Gun-rights lawmakers overwhelmed in House votes
HARTFORD — Conservative lawmakers who support gun-owner rights showed their numbers in the state House of Representatives on Tuesday and Wednesday, voting against firearms-safety legislation that was overwhelmingly approved.
In votes Tuesday regulating untraceable so-called “ghost” guns, and requiring the safe storage of firearms in the home, conservative Republicans made up the bulk of the opposition. The legislation passed 127-16, and 108-36, respectively.
A third bill was approved Wednesday after a five-and-a-half hour debate. Second Amendment advocates in the House spoke against a measure requiring that firearms be locked when unattended in autos. All three bills head to the Senate.
“I think the ghost gun bill represented a solution to a problem that doesn’t exist,” said veteran Rep. David Labriola, R-Oxford. “I don’t think it would protect the public in any significant way. It was mainly feel-good legislation.”
Other opponents included Rep. Bill Buckbee, R-New Milford; Rep. Vincent Candelora, R-North Branford; Rep. Charles Ferraro, R-West Haven; Rep. Jay Case, R-Winsted; Rep. Nicole Klarides-Ditria, R-Seymour; Rep. Craig Fishbein, R-Wallingford; Rep. Ben McGorty, R-Shelton; Rep. J.P. Sredzinski, R-Monroe; and Rep. Joe Zullo, R-East Haven.
Speaker of the House Joe Aresimowicz, D-Berlin, said that opponents were counter to widespread public support of gun control. “Their point of view is truly out of line with the average voter in the state of Connecticut,” he told reporters earlier on Wednesday.
Republican supporters of the bill included Reps. Livvy Floren and Fred Camillo of Greenwich; Mitch Bolinsky, of Newtown; Reps. Laura Devlin and Brenda Kupchick, of Fairfield; Rep. John Frey, of Ridgefield; Rep. Steve Harding, of Brookfield; House Minority Leader Themis Klarides, of Derby; Rep. Gail Lavielle, of Wilton; Rep. Tom O’Dea, of New Canaan; Rep. David Rutigliano, of Trumbull, Rep. Richard Smith of New Fairfield, Rep. Terrie Wood of Darien and Rep. David Yaccarino of North Haven.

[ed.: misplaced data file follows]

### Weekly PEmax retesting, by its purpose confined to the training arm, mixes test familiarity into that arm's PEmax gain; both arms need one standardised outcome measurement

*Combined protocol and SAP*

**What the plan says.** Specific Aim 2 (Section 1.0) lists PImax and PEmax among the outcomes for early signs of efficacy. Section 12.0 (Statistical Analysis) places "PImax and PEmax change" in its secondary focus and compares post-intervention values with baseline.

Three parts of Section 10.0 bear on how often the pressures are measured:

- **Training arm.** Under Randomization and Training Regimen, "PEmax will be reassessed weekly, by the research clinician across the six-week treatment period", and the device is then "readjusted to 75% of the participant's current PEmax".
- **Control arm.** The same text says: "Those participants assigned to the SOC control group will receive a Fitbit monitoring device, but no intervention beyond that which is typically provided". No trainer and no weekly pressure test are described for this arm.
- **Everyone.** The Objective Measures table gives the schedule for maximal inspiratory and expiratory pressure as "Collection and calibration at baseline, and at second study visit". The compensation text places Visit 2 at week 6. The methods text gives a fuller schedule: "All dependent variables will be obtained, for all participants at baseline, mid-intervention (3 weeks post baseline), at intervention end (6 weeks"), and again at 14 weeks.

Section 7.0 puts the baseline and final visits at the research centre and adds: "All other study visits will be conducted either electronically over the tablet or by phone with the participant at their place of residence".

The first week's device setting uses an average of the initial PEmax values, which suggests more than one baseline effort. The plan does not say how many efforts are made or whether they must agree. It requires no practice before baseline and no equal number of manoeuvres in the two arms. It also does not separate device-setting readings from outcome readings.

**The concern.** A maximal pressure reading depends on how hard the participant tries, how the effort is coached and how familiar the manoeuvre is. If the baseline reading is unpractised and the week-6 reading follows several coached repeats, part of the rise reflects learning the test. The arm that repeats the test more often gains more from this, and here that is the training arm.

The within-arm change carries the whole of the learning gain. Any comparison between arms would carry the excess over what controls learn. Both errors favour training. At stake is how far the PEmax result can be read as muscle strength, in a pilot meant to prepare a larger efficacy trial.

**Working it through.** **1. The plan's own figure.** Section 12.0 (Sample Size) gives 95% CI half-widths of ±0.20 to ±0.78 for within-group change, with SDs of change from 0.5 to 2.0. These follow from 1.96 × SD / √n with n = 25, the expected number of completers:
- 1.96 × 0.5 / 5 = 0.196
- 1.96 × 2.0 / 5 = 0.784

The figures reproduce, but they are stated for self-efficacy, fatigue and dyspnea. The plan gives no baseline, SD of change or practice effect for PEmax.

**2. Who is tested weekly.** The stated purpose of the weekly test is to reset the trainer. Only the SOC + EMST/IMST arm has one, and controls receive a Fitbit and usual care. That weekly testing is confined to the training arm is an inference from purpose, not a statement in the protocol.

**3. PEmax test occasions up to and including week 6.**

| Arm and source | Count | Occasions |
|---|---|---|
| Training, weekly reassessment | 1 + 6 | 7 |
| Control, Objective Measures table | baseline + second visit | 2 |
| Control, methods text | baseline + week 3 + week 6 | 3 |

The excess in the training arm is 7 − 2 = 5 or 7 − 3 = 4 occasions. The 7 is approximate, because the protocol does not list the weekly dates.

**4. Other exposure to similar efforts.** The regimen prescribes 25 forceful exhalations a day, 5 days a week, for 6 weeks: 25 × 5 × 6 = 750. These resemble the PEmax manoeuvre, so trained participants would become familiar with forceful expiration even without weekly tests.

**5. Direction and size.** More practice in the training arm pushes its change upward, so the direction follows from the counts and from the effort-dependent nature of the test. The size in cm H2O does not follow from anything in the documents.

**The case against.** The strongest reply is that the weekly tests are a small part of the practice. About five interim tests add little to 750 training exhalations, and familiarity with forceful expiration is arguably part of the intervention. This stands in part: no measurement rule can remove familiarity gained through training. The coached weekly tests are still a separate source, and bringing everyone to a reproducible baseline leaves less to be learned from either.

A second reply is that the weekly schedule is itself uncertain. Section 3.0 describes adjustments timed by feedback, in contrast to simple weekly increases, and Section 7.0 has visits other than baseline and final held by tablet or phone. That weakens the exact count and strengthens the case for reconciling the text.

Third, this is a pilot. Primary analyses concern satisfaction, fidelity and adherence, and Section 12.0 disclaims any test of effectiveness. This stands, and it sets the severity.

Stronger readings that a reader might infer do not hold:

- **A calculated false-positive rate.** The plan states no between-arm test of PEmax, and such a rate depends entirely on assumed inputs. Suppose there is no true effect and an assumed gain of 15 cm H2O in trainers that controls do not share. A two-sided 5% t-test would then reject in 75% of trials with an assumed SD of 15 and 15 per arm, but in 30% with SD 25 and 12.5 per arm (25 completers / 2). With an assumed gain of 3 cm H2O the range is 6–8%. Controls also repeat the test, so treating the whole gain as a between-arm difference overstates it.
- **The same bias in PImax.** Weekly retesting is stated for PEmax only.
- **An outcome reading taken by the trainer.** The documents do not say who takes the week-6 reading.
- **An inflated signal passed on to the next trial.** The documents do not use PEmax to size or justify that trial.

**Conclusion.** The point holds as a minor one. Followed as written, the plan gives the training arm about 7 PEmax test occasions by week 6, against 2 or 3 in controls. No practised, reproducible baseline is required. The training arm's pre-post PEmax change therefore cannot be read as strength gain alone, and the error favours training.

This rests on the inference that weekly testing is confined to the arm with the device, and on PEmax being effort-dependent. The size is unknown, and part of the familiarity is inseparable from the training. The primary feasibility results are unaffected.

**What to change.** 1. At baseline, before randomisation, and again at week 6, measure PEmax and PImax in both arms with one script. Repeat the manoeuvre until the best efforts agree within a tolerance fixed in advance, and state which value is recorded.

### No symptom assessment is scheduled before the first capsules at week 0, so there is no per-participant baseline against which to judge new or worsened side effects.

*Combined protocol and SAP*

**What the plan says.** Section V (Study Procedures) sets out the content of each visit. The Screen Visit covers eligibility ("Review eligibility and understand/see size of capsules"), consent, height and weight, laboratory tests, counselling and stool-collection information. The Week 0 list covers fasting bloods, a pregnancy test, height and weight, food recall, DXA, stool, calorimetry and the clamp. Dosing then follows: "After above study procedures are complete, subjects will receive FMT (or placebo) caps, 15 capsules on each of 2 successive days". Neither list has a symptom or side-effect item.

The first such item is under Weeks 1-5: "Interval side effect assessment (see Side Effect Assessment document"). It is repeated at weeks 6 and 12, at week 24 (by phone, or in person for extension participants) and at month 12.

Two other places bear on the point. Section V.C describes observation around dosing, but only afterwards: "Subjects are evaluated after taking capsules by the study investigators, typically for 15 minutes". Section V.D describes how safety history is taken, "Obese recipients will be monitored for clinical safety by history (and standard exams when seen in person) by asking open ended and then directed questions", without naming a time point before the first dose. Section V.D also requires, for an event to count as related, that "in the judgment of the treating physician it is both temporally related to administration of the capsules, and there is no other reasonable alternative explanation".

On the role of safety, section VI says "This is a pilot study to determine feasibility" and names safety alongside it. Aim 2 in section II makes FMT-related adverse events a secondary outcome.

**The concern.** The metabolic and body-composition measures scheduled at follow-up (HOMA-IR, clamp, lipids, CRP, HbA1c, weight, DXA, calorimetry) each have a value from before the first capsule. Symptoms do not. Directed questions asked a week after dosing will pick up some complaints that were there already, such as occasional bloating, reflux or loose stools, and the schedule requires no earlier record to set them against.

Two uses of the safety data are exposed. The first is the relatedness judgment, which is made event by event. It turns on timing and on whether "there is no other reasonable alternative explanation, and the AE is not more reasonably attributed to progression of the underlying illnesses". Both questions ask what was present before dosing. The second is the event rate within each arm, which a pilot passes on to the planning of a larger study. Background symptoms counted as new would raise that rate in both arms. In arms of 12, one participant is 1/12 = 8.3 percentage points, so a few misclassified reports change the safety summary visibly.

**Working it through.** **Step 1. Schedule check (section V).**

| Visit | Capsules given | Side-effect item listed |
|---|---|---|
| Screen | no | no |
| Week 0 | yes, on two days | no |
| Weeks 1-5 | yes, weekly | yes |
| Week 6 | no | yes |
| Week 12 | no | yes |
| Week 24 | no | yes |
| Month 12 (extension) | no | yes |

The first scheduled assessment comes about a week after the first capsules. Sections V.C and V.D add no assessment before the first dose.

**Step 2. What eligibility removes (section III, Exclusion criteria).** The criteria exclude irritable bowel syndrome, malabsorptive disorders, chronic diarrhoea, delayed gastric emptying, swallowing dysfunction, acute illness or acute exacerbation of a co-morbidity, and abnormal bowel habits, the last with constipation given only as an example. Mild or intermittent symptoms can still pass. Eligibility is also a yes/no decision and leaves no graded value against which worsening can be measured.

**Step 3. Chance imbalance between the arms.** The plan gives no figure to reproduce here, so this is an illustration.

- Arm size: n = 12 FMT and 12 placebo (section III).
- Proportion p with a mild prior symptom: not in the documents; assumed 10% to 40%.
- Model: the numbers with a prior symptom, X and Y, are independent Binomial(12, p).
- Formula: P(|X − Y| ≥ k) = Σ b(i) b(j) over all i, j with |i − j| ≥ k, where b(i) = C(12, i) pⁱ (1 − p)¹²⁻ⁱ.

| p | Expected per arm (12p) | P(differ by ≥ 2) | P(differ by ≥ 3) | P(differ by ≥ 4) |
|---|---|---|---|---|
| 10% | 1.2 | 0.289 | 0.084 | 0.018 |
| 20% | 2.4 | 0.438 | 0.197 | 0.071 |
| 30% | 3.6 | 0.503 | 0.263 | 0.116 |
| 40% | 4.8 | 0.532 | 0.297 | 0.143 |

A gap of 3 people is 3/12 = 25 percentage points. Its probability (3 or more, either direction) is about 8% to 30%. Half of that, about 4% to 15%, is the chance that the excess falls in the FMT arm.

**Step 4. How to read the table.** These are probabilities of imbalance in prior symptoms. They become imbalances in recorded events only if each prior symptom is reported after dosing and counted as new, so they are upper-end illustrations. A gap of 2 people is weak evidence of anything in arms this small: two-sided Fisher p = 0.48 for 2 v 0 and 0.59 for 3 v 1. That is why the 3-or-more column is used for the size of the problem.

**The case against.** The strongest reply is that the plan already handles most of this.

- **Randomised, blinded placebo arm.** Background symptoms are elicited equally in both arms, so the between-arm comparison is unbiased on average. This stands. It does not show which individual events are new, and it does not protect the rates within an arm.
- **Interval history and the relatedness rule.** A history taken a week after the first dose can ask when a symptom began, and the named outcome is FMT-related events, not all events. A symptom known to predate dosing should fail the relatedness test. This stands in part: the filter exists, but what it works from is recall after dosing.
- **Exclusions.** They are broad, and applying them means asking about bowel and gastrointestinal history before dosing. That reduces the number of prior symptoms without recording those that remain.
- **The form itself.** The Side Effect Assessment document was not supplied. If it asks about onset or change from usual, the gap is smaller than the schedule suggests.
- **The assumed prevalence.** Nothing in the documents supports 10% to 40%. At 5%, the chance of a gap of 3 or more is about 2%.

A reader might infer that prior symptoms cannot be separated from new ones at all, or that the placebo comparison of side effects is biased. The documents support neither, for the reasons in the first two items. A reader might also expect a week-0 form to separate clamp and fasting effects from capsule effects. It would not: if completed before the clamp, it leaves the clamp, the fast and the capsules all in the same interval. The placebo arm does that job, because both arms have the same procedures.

“I’m all for gun safety,” Floren said in an interview on the House floor Wednesday afternoon, while Rep. Steve Stafstrom, D-Bridgeport, co-chairman of the Judiciary Committee, was introducing the legislation aimed at cutting down the number of firearms stolen from vehicles.
Stafstrom said three pieces of gun-safety legislation are the centerpieces of this year’s effort to advance bills after the landmark legislation of 2013 that banned military style weapons in the wake of the Sandy Hook Elementary School murders. The ghost gun bill would require even hobbyists who make weapons in their homes to apply for gun permits and put serial numbers on their weapons. Nationwide, ghost gun makers take parts to create weapons that are difficult to trace.
“These three bills are a logical extension and complement the post-Sandy Hook laws,” Floren said, adding that she is disappointed that the General Assembly seems to have made little headway in the issue of mental-health program to counsel and treat people from becoming violent.
The companion bill, called Ethan’s Law, is named for a Guilford teen, Ethan Song, who was killed last year while handling a .357 Magnum in a friend’s home. Among the 16 lawmakers who voted against the bill were 15 Republicans, including McGorty and Fishbein. The dead teen’s parents, Mike and Kristin Song, were in the hall of the House for the debate and vote, which occurred at about 7:25 p.m. Tuesday.
The car-storage bill would require firearms to be kept in portable safes or the trunk of cars, under penalty of Class D felonies, with fines of up to $5,000, for repeat offenders. “You cannot prove that I had a safe in my truck,” Yaccarino said. offering the hypothetical of a stolen gun seized later, with no proof that a safe was used but the weapon was stolen anyway. Stafstrom stressed that the burden of proof would be on state prosecutors.
The debate started at 12:45 p.m. and at 4:25, Stafstrom offered an amendment to allow metal tool boxes to substitute as gun safes. The amendment passed in a voice vote. The House chamber then froze for 45 minutes, while Republicans drafted a bipartisan amendment that would allow gun owners to store weapons in the glove compartments of their vehicles, if the equipment is lockable.
The bill finally passed at about 6:20 p.m., 98-48. Those who voted against the bill included Rep. Kara Rochelle, D-Ansonia; Rep. Kim Rose, D-Milford; Case; Fishbein; Ferraro; Klarides-Ditria; Rep. Jason Perillo, R-Shelton; Rutigliano; Smith; Sredzinski; Yaccarino; and Zullo.